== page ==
Surveying historic resources lies at the heart of a good preservation program. In Virginia, the statewide survey has been underway for 50-plus years. During that time, more than 250,000 architectural and archaeological properties have been recorded and added to the state’s inventory of historic sites.
Developing an accurate and comprehensive inventory is an ongoing process, with thousands of new entries being made each year.
During a survey, each property is photographed and mapped. Information about a building’s style, its construction date, and who built it is accompanied by a detailed architectural description and an evaluation of the relative significance of the property. For archaeological sites, the period from which the site dates, its cultural affiliation, and a detailed description of the attributes of the site and its artifacts are recorded.
Surveys go beyond focusing on traditional “historic landmarks” such as 18th-century plantation houses or grand public buildings, or churches and courthouses. Surveys also include simple vernacular 19th-century dwellings, streetcar suburbs, planned communities, barns and other agricultural structures. They cover bridges, cemeteries, factories, commercial structures, statues, tugboats, and structures associated with space exploration.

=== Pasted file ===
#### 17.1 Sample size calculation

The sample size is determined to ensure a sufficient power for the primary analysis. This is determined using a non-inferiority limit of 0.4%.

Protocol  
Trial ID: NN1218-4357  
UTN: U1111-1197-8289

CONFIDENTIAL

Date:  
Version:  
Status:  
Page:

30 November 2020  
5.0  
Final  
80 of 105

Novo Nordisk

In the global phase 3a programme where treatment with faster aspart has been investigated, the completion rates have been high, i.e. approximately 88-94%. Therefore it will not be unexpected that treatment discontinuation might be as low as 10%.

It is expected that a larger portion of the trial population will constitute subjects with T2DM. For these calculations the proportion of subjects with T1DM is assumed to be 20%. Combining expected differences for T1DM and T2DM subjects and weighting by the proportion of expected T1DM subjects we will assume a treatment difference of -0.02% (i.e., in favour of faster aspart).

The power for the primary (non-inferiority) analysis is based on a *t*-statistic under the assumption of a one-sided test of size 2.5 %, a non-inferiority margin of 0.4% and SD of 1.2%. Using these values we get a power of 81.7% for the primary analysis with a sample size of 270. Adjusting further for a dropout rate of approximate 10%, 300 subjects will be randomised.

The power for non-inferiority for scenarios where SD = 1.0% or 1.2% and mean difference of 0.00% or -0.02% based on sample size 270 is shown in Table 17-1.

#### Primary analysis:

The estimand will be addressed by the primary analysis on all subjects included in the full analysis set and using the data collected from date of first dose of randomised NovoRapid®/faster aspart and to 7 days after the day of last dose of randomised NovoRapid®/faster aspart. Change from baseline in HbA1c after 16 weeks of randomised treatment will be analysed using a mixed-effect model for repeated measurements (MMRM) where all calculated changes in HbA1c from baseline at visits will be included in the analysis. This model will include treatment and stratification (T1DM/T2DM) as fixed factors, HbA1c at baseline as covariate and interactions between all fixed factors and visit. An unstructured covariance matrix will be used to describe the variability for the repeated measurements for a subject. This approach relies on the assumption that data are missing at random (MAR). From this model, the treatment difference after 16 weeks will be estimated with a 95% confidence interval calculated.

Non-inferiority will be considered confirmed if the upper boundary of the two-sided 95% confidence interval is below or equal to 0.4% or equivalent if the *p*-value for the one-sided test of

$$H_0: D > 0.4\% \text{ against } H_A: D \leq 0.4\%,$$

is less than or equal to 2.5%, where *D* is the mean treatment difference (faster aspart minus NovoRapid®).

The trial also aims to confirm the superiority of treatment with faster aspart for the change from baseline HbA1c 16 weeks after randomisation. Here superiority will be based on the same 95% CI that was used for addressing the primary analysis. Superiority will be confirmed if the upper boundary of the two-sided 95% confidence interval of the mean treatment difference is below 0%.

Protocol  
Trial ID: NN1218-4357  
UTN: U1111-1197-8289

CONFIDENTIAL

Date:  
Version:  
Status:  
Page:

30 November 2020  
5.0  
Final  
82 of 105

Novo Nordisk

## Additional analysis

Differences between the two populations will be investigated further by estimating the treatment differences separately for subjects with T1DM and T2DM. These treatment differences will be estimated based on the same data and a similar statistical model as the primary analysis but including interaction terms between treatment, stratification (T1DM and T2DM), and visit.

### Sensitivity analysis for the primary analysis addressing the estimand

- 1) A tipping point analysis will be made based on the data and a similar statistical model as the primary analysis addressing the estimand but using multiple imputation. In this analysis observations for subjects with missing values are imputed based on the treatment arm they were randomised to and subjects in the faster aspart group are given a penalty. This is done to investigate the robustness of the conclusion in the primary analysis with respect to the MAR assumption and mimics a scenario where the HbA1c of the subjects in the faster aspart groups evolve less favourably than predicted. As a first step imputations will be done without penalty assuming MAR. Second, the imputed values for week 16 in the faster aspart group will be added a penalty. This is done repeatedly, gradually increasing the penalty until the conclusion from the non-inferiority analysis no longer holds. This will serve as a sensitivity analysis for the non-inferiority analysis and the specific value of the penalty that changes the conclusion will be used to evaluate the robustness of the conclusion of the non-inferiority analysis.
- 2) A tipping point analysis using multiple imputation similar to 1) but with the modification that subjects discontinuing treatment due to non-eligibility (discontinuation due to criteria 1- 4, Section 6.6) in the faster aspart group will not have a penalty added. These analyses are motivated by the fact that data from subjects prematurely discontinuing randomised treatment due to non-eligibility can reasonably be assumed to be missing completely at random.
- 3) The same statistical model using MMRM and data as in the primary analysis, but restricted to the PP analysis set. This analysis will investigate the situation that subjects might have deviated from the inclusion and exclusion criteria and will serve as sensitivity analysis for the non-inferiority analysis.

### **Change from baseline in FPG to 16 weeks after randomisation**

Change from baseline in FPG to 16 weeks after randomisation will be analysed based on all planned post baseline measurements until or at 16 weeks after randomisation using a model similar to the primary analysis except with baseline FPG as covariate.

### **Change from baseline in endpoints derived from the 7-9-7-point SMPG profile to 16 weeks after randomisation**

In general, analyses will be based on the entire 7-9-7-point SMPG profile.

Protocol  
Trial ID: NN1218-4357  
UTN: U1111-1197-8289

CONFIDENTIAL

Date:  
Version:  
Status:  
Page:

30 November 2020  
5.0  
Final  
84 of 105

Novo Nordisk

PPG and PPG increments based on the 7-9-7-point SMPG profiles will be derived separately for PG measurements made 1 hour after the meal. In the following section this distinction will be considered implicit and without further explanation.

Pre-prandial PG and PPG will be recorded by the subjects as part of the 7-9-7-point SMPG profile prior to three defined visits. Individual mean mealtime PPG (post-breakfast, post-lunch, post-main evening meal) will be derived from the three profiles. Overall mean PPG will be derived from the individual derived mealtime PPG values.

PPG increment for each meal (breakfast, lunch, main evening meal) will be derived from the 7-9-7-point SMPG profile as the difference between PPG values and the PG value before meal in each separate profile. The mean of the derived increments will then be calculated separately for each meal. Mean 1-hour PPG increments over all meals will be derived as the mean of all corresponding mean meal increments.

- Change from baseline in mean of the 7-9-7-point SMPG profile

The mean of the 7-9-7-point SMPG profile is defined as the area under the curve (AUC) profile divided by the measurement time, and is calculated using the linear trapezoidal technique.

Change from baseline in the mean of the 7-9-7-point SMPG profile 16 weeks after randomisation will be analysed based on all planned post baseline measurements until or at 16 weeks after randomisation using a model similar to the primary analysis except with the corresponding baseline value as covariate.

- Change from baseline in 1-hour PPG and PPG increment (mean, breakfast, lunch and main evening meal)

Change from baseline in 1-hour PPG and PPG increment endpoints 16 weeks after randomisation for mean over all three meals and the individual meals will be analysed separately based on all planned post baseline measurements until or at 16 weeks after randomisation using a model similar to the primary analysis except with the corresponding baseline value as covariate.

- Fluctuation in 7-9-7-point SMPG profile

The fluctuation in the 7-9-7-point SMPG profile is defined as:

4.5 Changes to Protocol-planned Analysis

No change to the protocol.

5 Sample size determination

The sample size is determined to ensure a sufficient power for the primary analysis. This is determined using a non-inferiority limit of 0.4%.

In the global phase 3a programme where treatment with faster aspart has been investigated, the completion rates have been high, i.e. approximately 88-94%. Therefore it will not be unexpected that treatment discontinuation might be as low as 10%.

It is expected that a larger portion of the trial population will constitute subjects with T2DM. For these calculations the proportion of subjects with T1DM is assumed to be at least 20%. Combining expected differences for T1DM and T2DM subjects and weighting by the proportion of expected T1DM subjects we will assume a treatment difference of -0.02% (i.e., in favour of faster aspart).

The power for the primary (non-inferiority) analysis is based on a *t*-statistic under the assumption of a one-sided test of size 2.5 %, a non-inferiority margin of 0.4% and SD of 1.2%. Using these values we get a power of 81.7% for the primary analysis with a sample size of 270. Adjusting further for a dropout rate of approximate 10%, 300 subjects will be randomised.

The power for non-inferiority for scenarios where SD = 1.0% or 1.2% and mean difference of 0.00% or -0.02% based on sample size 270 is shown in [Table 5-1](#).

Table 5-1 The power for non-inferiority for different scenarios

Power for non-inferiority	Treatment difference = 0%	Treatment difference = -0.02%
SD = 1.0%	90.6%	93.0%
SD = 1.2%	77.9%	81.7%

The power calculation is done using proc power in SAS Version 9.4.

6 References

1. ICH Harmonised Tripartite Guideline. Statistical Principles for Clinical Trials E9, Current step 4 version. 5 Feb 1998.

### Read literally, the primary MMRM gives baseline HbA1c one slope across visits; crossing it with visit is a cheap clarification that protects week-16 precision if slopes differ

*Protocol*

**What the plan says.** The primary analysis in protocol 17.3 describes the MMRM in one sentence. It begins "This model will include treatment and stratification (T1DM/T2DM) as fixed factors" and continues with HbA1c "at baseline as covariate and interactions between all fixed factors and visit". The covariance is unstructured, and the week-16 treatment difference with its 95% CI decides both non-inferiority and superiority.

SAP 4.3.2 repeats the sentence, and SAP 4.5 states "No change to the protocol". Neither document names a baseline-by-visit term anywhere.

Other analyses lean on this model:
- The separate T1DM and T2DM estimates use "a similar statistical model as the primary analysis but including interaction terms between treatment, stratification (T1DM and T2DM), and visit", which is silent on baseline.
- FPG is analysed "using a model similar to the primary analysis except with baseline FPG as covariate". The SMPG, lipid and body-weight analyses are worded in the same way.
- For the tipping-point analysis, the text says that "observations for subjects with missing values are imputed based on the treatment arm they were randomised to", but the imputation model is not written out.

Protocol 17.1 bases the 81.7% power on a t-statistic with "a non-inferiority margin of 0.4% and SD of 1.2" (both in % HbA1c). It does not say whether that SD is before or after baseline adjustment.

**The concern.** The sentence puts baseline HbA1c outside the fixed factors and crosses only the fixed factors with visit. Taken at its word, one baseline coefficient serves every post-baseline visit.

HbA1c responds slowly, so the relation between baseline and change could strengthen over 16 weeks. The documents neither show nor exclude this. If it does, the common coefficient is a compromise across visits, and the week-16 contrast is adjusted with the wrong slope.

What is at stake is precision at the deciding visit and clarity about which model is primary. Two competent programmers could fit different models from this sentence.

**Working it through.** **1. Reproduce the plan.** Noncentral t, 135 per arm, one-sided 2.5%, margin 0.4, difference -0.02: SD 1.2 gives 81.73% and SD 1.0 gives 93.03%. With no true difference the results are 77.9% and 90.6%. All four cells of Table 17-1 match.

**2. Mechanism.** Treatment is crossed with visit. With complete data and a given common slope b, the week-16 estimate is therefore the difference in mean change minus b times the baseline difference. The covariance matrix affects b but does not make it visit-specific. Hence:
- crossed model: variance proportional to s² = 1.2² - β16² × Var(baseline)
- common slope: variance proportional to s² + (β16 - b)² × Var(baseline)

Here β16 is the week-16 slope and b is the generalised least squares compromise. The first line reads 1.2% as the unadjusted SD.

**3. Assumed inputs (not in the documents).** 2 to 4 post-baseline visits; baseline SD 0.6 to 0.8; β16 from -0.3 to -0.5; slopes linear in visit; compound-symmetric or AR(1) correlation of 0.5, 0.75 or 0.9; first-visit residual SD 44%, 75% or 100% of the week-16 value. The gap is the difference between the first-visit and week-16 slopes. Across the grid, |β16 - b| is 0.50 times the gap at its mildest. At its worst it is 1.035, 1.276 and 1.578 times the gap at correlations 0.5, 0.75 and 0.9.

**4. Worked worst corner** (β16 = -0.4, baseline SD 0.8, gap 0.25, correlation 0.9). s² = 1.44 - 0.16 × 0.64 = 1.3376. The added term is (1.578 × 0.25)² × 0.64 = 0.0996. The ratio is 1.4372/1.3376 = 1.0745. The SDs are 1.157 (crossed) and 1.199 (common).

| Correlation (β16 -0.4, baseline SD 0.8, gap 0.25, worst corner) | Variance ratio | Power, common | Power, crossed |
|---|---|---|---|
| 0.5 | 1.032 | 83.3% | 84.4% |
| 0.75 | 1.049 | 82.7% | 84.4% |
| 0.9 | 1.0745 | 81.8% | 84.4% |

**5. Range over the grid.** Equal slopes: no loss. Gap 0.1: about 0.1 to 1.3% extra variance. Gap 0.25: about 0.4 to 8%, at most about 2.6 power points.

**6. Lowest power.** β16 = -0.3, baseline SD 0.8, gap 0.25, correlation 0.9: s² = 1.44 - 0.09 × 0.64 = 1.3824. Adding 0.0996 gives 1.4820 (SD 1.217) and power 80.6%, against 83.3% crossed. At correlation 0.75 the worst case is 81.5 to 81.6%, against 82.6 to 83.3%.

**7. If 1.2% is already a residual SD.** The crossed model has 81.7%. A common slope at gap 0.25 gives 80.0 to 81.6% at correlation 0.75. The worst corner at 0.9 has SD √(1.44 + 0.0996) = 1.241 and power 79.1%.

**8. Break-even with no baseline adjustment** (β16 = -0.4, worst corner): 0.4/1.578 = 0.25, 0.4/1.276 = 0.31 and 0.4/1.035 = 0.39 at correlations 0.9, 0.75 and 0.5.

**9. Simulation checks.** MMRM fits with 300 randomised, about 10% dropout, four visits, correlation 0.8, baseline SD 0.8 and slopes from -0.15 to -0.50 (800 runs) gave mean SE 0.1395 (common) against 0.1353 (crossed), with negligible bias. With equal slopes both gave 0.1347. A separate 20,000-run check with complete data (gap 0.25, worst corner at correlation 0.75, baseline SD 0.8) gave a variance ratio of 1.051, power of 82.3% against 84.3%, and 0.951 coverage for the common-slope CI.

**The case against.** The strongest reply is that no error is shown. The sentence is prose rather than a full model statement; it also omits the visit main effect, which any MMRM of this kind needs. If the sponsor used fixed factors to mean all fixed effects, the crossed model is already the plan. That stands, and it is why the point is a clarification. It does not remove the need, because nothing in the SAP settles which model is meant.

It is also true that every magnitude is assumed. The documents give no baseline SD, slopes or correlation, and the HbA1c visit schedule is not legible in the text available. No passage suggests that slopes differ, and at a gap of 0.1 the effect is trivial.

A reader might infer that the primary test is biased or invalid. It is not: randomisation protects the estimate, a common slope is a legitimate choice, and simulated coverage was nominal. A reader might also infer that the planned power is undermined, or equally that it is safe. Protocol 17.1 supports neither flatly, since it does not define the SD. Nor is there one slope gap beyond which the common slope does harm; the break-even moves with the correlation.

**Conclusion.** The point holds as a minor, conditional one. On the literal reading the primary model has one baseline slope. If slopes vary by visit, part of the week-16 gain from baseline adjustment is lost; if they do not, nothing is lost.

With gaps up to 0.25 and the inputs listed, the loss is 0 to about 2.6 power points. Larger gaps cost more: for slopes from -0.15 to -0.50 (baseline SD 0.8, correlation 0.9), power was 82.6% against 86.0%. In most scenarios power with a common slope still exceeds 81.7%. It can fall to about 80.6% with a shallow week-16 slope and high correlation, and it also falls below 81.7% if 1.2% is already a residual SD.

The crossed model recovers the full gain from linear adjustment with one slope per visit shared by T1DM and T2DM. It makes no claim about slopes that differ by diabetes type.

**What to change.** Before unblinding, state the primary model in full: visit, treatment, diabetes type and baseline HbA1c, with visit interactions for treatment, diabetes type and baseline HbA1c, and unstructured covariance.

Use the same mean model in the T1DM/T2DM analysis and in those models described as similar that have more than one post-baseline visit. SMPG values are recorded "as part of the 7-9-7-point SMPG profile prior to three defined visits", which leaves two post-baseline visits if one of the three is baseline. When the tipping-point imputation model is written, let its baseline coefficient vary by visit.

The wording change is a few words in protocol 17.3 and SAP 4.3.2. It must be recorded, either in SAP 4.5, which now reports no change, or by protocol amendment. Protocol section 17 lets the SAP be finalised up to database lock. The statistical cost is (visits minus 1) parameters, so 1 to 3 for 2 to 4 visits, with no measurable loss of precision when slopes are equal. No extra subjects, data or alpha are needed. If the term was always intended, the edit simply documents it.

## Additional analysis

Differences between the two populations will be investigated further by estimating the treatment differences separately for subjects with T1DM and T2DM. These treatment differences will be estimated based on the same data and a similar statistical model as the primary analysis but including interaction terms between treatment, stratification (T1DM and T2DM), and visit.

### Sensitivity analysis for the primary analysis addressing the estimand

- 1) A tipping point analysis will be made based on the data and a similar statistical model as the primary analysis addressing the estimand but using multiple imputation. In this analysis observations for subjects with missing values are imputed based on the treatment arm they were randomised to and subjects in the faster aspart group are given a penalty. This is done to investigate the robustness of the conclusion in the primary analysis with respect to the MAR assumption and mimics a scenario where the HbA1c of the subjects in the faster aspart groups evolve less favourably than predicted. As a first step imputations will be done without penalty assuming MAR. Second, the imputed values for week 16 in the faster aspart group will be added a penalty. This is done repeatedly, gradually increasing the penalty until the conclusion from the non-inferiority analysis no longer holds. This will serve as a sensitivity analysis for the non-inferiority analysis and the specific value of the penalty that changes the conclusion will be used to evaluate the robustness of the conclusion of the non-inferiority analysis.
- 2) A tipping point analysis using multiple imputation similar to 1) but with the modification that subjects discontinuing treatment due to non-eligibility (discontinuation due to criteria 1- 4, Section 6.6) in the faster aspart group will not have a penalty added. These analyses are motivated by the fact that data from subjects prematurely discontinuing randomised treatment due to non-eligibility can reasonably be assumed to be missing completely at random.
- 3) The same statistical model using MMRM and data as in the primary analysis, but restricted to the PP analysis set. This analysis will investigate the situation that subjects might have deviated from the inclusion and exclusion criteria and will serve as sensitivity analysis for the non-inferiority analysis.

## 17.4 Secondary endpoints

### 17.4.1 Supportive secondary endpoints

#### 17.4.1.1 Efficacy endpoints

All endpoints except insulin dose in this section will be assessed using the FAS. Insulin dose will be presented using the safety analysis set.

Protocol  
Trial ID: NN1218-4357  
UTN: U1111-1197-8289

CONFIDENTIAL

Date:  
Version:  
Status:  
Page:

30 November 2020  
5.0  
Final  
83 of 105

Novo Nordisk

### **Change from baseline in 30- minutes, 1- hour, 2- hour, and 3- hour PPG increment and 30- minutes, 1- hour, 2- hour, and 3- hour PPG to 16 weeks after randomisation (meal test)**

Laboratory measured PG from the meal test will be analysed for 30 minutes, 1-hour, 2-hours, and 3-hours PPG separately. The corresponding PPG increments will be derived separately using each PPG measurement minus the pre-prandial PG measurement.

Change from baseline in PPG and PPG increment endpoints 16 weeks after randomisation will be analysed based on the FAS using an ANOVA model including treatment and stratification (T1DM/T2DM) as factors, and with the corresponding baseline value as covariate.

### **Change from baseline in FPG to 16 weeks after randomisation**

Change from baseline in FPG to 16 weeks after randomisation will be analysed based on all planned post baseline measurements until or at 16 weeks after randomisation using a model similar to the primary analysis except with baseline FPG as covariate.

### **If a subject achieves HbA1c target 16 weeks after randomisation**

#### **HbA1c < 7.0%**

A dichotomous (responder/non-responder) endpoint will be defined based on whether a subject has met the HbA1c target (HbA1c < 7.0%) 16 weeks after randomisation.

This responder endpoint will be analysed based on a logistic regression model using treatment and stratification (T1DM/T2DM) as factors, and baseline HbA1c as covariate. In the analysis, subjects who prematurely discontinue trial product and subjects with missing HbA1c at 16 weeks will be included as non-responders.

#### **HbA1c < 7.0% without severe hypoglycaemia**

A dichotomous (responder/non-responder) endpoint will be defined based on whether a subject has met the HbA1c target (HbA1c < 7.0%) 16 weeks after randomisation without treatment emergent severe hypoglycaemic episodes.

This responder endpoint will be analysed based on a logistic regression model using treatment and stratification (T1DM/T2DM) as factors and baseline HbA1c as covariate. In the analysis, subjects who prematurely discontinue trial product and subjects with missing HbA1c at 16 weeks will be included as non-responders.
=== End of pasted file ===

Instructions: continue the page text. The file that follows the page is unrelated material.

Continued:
The Department of Historic Resources receives the great majority of its new surveys from two sources: survey projects carried out to fulfill requirements of Section 106 of the National Historic Preservation Act (environmental review), and survey projects undertaken through the department’s Cost Share Program, under DHR’s Survey and Register Division.
Survey Project Requirements
Historic resource identification through survey can take many different forms. Much of the survey completed for projects involving DHR input consists of reconnaissance-level architectural survey. This type of survey entails documentation of building exteriors and is usually performed from the public right-of-way. DHR requires the following for each property surveyed at the reconnaissance level:
Please note that these requirements may vary for projects funded by Cost Share Survey and Planning Program grants, Certified Local Government grants, or other grant funds administered by DHR. Refer to the project scope and/or check with the grant administrator to confirm project deliverables.
More information on reconnaissance level architecture survey requirements, as well as the requirements for other types of architectural and archaeological survey, can be found in DHR’s survey manual or by reaching out to DHR’s Architectural Survey Manager Blake McDonald at (804) 482-6086.
Updated October 13, 2021